Overview

Cannabis is an herbal drug that is made from the Cannabis plant. It contains chemicals called cannabinoids. Cannabinoids affect the central nervous system, which includes the brain and nerves. Cannabinoids are found in the highest levels in the leaves and flowers of cannabis. These are the parts of the herb that are used to make medicine. Don't confuse cannabis with hemp. Hemp is a similar plant, but it is grown for the rough parts of the plant (the fiber) as well as for the seeds. Hemp contains very low levels of delta-9-tetrahydrocannabinol (THC), less than 0.3%. Both hemp and cannabis also contain other cannabinoids that are sometimes used as medicine. See specific topics for information on cannabidiol (CBD), cannabidivarin (CBDV), cannabigerol (CBG), and tetrahydrocannabivarin (THCV).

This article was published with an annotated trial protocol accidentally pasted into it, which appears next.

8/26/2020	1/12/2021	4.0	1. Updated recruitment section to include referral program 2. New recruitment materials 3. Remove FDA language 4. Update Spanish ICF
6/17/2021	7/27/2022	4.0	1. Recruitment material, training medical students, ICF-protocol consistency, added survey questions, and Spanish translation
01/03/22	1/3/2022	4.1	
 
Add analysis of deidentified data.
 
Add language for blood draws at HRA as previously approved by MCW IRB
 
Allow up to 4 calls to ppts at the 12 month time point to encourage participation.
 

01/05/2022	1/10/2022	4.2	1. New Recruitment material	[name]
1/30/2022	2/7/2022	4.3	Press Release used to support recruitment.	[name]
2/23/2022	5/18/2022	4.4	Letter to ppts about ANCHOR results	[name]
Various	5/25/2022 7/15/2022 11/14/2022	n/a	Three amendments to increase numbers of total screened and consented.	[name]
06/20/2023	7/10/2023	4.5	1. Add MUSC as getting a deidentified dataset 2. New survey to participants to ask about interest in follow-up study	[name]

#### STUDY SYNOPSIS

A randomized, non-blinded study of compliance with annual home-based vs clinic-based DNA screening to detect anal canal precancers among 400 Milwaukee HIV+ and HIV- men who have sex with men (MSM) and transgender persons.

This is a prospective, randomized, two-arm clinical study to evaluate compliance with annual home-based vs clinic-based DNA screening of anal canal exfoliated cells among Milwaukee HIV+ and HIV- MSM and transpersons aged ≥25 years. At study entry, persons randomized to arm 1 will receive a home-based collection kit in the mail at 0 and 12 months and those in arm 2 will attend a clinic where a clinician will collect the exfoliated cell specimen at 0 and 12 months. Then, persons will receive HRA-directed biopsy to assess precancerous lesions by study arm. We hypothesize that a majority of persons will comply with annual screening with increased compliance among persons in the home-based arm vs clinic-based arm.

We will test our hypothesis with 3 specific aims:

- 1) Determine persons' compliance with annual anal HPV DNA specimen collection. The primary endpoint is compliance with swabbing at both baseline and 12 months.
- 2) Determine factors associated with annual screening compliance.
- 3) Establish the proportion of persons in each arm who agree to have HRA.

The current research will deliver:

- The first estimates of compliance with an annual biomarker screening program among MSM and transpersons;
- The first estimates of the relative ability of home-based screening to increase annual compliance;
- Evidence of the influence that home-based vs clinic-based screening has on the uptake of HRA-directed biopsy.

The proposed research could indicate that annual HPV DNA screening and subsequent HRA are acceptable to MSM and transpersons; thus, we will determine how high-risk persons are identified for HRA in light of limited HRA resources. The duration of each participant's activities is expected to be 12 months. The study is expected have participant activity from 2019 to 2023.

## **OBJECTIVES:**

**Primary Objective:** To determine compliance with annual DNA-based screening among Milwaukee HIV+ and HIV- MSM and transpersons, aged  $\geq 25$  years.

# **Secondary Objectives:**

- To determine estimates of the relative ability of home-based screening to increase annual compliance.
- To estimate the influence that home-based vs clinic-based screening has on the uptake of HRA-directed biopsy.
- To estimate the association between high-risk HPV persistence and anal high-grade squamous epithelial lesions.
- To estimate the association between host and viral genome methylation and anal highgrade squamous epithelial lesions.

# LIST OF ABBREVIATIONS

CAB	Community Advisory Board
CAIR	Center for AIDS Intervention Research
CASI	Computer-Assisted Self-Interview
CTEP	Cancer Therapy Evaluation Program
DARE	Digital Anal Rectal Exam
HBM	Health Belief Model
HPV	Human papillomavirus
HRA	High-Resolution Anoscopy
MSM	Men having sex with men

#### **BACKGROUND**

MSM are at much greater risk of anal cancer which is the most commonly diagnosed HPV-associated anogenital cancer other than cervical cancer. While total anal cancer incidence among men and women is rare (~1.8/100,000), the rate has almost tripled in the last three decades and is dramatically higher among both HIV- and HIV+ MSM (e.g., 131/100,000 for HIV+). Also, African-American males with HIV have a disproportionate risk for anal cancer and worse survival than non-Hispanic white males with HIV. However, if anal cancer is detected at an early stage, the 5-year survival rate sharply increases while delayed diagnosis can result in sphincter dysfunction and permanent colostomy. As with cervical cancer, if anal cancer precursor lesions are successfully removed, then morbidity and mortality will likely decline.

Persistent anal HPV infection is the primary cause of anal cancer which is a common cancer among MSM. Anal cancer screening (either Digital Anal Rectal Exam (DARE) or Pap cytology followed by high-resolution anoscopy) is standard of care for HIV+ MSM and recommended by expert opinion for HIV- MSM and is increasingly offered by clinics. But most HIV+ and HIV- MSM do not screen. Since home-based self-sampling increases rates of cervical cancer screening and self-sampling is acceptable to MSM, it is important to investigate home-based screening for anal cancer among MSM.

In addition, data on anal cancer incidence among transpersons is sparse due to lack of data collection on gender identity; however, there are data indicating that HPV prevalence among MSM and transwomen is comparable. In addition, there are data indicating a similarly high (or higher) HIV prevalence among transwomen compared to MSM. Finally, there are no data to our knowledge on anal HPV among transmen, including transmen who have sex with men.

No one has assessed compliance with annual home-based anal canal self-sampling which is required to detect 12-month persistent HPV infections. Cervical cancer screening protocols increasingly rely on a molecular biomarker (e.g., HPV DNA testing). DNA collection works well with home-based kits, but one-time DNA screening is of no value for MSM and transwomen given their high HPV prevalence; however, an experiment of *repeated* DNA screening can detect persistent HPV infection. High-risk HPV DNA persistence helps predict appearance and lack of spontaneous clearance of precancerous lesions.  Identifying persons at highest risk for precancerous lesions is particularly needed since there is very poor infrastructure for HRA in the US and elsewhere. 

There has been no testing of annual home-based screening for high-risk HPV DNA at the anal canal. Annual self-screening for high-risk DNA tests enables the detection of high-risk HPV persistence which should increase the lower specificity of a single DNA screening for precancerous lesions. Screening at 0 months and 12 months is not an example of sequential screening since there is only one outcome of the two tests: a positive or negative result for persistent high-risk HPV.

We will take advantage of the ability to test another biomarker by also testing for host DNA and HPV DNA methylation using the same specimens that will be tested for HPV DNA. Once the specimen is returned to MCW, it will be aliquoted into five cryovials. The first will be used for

Some people take cannabis extract by mouth or as a spray to be applied under the tongue for pain and symptoms of multiple sclerosis.

Some people inhale cannabis for nausea, vomiting, an eye disease called glaucoma, and many other conditions, but there is no good scientific evidence to support these uses.

Some people also use cannabis to feel good. In this case it is used as a 'recreational drug' and is either taken by mouth or smoked (inhaled).

In the U.S., cannabis is illegal under federal law. It is classified as a Schedule I controlled substance. But some states including California, Colorado, Washington, Oregon, Arizona, and others have legalized or decriminalized the use of cannabis. Some countries such as Canada have legalized cannabis use as well.

How does it work ?

Cannabis contains chemicals that work by binding to specific sites in the brain and on the nerves.

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